FIG. 1 is a logic flow diagram of the method employed by the presently preferred embodiment. Referring to FIG. 1, the presently preferred embodiment discloses a method for managing log files across a networked system where various web services and/or program applications has a logging engine with a log writer (Step 100). The log writers produce log files that contain program and/or service information related to the operation of the program and/or service (Step 105). Each of the log writers associate a metadata file with a log file, such that each program and/or service has not only an associated log file, but also an associated metadata file (Step 110). Query and retrieve log information from the log files and metadata files (Step 115).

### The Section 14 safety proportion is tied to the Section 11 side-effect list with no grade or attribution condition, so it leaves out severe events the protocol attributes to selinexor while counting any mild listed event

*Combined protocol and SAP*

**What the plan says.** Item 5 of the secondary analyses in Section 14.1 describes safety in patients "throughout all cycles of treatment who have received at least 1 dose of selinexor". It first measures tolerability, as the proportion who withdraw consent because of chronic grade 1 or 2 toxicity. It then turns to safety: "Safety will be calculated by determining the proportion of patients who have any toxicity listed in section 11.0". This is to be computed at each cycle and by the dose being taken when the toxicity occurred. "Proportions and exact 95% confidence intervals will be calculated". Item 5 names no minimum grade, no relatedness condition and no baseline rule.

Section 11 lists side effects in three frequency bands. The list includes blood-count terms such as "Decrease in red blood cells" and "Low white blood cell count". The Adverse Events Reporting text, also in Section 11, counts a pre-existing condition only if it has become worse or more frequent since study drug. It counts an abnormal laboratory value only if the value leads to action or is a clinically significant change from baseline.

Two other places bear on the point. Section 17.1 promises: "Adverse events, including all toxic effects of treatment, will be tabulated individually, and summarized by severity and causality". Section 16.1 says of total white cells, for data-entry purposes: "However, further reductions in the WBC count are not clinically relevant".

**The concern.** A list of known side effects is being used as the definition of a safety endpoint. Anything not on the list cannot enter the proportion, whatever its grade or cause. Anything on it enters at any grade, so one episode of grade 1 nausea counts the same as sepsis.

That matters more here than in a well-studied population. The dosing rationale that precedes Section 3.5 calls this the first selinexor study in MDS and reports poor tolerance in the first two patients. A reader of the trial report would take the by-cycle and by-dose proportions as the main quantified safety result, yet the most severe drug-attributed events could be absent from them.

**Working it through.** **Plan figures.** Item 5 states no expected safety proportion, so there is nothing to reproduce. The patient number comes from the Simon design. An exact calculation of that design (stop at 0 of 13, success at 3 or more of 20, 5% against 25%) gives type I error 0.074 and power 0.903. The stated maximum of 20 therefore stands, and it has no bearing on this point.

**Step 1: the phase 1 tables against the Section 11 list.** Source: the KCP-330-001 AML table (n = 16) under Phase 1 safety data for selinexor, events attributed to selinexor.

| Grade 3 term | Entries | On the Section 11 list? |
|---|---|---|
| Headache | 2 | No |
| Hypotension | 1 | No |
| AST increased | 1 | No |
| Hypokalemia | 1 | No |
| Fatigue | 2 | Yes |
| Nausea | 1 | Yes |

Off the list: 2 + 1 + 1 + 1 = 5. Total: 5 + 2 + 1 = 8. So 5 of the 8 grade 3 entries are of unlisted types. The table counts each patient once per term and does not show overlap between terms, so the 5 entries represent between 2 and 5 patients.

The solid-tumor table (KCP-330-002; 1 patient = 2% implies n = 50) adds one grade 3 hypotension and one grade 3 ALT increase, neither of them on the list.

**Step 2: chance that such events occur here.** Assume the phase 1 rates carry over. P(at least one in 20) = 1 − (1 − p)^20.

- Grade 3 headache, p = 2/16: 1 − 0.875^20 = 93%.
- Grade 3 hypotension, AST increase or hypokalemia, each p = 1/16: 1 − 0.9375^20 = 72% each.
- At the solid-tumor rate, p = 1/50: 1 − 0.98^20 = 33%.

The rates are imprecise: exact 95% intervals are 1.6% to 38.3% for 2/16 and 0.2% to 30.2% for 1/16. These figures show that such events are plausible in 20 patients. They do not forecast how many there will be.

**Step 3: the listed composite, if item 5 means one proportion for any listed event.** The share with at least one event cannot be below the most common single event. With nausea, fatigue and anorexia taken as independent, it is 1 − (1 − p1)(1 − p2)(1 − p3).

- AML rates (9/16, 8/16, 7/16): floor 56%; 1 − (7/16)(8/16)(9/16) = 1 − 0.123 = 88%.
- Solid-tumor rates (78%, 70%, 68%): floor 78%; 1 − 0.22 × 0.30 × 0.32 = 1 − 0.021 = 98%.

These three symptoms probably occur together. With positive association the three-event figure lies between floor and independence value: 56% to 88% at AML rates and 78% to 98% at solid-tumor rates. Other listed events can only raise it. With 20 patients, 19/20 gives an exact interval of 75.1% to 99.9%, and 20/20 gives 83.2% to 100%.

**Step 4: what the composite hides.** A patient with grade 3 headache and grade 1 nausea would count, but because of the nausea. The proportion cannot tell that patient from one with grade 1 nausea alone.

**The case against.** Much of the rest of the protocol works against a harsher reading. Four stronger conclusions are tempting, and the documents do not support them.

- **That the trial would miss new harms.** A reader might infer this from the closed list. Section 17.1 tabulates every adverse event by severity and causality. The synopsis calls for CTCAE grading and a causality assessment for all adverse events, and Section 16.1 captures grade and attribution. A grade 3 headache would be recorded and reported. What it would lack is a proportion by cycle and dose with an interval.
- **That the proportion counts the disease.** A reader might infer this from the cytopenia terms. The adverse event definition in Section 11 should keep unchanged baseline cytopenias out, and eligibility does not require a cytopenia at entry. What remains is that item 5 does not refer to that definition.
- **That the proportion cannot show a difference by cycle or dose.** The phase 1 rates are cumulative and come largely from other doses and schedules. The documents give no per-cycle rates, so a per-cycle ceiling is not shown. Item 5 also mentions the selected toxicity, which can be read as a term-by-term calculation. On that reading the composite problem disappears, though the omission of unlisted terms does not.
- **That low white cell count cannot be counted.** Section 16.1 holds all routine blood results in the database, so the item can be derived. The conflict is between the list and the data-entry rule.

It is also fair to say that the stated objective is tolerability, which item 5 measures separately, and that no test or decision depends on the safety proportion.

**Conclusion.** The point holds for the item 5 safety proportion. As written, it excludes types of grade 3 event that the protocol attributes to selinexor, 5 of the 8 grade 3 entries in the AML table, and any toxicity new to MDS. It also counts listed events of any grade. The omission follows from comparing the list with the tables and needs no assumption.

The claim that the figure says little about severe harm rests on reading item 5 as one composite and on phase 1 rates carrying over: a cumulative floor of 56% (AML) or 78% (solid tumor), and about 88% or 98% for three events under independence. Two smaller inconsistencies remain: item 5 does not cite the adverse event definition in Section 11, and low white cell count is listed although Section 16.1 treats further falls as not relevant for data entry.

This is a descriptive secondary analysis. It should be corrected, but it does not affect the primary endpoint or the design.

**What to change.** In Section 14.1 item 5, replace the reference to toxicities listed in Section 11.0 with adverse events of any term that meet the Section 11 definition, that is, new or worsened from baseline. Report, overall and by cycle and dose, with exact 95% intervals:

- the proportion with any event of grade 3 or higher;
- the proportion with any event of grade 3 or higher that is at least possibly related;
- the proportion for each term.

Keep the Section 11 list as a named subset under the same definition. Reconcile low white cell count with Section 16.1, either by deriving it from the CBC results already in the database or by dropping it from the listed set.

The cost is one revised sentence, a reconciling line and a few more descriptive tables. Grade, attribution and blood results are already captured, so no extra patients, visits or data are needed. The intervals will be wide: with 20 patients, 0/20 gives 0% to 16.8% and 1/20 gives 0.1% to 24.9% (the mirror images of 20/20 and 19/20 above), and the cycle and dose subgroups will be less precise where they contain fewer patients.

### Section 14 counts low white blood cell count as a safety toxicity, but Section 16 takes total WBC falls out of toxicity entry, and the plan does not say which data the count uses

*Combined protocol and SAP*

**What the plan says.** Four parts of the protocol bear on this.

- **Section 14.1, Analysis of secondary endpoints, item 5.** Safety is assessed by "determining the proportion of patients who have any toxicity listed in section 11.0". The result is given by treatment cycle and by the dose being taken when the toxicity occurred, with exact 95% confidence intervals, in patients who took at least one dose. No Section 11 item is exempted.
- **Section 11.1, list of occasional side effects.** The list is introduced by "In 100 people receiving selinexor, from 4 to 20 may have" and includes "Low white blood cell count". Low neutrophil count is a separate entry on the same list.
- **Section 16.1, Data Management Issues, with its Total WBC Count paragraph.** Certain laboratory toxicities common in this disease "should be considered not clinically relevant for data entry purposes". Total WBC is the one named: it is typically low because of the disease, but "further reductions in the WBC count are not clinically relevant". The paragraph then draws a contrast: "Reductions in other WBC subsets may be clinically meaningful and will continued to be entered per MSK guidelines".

FIG. 2 is a dataflow diagram of a system design in the presently preferred embodiment where an application process 200, also referred to as a service or a web service, initializes a log engine 205. The process to initialize the log engine 205 reads a configuration file (not depicted) that defines the format written by the log engine 205. Once the underlying log engine 205, for example, Log4j or JDK Logger or Simple Logger, is initialized the application process 200 retrieves a task log object and a process log object from the log engine 205. The log engine 205 can have various types of log data produced that are, for example, DEBUG, INFO, WARN, ERROR, and FATAL. Based on retrieving the aforesaid objects, the log engine 205 writes the log data to a task log 210, if the log data is directly from the application process 200. However, if the log data is from a service manager 215, the log data is sent to a process log 220. Both the task log 210 and the process log 220 are located on a log volume 225 that can be a directory on a non-dedicated shared server, a stand-alone server dedicated to log data, or a distributed structure where the log data is distributed across multiple volumes and multiple systems for redundancy purposes. But the primary purpose of the presently preferred embodiment is to capture log data on the machine of execution/operation so that there are then multiple log depositories, i.e., the log depositories are distributed to avoid the performance overhead of a central repository. Once the recordation of log data is complete for the application process 200 or the service manager 215, the logging is done and the application or the process releases all of the logger handlers or other hooks by using a remove or removeall procedure method on the log engine 205.